Road & Travel Magazine

 
   
RTM WWW
                Bookmark and Share  



Automotive Channel

Auto Advice & Tips
Auto Buyer's Guides
Car Care Maintenance
Earth Aware Awards
Insurance & Accidents
I
nternational Awards
Legends & Leaders
New Car Reviews
Planet Driven
Road Humor
Road Trips
RV & Camping
Safety & Security
Teens & Tots
Tire Buying Tips
Used Car Buying
Vehicle Model Guide
What Women Want

Travel Channel
Adventure Travel
Advice & Tips
Airline Rules
Bed & Breakfasts
Cruises & Tours
Destination Reviews
Earth Tones
Family Travel Tips
Health Trip
Hotels & Resorts
Luxury Travel
Pet Travel
RV & Camping
Safety & Security
Spa Reviews
Train Vacations
Travel Directory
What Women Want

Follow Us
Facebook | Twitter

Bacon Bits -Real Trucks Don't Eat Unleaded Gas
by John U. Bacon

It's true: the body never lies. And I know this because I start sweating, breathing deeply and tingling all over whenever I'm inside a pickup truck.

Yep, that's right, nothing gets those magical hormones pumping faster than a good ol' American truck.

With all due respect to other forms of arousal, the pickup truck far surpasses Kim Basinger for consistent thrills (or, perhaps for you, Mel Gibson). For one thing, our chances with a truck are much better than with a movie star. For another, it's never the wrong time or place to hop in a truck; your performance behind the wheel actually improves after a few beers (or I think it does, because the truck never objects); and the damn thing always takes you home on the first night. I do not find myself saying silly, regrettable things to a truck, and after several years of contented companionship it doesn't say, "I need more space."

A truck actually transforms the driver. At 31 years old, I still look more like Opie Taylor than Clint Eastwood. I get carded for buying whole milk. But I hop in a truck and I'm overcome by an irresistible urge to ramble through forests, chew Redman tobacco and fly over rows of buses. Sure, I usually settle for ambling over parking stones and chewing a stick of Juicy-Fruit, but the truck gives me the option. That's why I'll lie, cheat and steal like a drug fiend simply to get behind the wheel of one.

I'm just as crazy about riding in the back of a pickup. I've hooted and hollered standing in the bed, four-wheeling from Beale Street in Memphis to logging roads in Michigan, which are like roller-coasters supervised by a sloppy legal department. I remember leaning over the cab with my buddies, giving the Rebel Yell while we were cruising 50 mph on two dirt grooves. I remember all my friends ducking for no apparent reason on one of the more perilous descents, and then noticing that my cowboy hat had fallen off. I remember looking back to see it dangling on the branch behind us, the one that missed decapitating me by about four inches. I remember peeing my pants, just a little bit. I don't do that anymore.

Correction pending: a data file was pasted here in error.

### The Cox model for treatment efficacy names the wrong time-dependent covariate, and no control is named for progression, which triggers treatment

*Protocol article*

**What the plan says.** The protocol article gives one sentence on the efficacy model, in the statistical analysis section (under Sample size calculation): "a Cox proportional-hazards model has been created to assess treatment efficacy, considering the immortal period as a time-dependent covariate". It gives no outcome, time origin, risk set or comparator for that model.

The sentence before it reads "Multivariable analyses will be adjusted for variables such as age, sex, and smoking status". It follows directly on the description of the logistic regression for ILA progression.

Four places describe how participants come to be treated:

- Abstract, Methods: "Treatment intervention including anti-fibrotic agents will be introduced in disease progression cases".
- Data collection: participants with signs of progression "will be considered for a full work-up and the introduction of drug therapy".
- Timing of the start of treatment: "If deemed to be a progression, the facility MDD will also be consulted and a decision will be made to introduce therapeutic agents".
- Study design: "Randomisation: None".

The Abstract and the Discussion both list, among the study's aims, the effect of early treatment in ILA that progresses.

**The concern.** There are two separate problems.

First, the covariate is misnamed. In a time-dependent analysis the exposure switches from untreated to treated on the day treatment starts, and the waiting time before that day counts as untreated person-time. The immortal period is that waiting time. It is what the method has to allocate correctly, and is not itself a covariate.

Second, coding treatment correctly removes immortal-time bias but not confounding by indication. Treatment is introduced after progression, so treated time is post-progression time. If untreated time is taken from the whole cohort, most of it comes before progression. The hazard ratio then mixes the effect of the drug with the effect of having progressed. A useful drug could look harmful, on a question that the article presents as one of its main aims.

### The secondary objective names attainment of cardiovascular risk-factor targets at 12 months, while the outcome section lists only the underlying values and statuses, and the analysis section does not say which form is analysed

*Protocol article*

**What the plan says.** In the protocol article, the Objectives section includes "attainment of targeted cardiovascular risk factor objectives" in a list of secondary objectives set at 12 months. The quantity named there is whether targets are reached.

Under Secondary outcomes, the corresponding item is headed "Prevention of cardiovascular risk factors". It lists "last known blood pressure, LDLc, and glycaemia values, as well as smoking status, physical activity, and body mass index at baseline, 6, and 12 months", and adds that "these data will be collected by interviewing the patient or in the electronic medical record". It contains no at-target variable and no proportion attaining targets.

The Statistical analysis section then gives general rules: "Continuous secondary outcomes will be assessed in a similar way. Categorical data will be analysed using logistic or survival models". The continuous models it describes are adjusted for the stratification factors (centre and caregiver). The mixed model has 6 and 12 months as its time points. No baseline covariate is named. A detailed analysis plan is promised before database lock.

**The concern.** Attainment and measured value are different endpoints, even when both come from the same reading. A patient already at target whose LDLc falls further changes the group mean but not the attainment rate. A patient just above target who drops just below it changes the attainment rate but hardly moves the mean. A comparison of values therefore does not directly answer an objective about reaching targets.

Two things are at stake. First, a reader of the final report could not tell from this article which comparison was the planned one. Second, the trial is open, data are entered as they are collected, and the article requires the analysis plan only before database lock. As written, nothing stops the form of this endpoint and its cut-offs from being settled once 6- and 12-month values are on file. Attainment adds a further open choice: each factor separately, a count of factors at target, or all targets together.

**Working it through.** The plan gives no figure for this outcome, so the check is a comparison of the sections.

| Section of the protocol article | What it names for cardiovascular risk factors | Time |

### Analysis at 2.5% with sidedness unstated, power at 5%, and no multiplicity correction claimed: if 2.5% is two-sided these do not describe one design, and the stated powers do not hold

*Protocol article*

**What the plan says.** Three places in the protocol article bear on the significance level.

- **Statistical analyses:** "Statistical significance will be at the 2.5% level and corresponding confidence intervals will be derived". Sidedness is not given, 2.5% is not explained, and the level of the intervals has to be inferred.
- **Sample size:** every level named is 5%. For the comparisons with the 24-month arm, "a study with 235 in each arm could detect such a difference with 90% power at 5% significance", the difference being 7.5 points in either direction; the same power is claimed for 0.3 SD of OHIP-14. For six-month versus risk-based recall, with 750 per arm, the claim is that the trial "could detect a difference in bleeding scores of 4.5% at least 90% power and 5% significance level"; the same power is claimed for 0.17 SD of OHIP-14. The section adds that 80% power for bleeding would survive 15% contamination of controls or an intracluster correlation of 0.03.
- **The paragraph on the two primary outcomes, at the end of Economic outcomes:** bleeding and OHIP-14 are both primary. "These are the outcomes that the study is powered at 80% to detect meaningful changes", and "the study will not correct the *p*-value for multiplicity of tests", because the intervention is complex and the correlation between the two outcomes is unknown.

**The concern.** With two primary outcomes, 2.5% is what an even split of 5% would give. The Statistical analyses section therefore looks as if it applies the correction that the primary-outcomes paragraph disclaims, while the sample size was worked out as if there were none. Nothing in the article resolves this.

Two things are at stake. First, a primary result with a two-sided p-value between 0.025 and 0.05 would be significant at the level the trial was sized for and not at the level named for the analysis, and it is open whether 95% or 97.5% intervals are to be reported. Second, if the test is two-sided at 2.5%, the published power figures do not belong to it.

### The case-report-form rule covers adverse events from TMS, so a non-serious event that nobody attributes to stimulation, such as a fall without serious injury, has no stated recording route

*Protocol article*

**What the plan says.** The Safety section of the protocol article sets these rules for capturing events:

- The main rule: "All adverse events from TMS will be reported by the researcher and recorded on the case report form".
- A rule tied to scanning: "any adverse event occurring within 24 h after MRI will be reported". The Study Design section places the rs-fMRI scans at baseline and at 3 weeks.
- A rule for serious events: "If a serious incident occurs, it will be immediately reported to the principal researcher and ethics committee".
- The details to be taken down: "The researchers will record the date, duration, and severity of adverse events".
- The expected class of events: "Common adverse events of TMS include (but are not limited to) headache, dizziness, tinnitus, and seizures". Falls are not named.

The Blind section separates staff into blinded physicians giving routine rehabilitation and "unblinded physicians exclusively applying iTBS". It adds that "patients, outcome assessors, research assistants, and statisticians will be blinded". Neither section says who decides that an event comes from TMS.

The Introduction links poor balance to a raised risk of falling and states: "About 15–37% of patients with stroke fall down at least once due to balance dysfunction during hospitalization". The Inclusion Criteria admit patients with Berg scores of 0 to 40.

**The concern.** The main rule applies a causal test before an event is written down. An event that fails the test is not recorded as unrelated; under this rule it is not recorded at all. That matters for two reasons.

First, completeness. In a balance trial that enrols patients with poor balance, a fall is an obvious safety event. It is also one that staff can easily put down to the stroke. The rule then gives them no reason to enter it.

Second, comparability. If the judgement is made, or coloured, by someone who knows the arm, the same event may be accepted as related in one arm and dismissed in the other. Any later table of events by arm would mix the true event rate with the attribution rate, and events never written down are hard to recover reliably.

The truck's natural seductiveness transcends economic and generational lines. My father is a 63-year-old pediatrician whose work on juvenile diabetes has been published nationally. He dreams not of the Nobel Prize or a MacArthur Fellowship, but manning the wheel of a K-Whopper down I-94, eating at truck stops and talking on the CB.

My mother does not share my father's vision. When they received a sizable tax return a few years back, my dad thought it the perfect opportunity to appease his appetite and get a Dodge Ram pickup.

Mom thought otherwise, suggesting instead a Steinway grand piano. After a long and heated debate, they compromised by purchasing a baby grand, with a gun rack mounted on the side.

Sadly, the visceral thrill of truck driving is being threatened by the Banana Republic Syndrome: the more rugged a product is, the wimpier its buyers will be.

Pickup trucks are for picking things up. So why are suburbanites who pay someone to pick up their trash buying trucks like mad? Most of the current truck buyers could just as easily fulfill their hauling needs by getting a golf-cart with tire chains.

Instead, they buy the next best thing: a dinky little truck with bucket seats, tape deck, a king cab, short bed, and air conditioning. Then they take it to the grocery store, buy chardonnay and brie, and wax it a lot.

Let us be blunt: a real truck has a functional bed, not a King-Cab in the backseat or a "Camper's Cap" over the bed. A real truck has a bench seat, not buckets. A real truck does not have a CD player, nor vanity plates, because Real Truck drivers don't care what anyone thinks of them. A real truck is high off the ground (can you imagine Clint in a low-rider?), but not so high you have to pole-vault to enter it. A real truck is not called "Big Foot."

One does not go drive-through banking in a real truck, nor to a cocktail party. You never worry about scratching or dinging a real truck (it's no pretty boy), and a real truck, of course, doesn't eat unleaded gas.

You can tell you're in a real truck because you inexplicably start saying things like "Gotta pick up some six-penny ardox nails" and "Just throw 'er in the back," even if the cargo in question is your mother-in-law.

But, above all else, a real truck doesn't dump you for your best friend, like I just know Kim Basinger would.

Copyright ©2018 - 2020 | ROAD & TRAVEL Magazine | All rights reserved.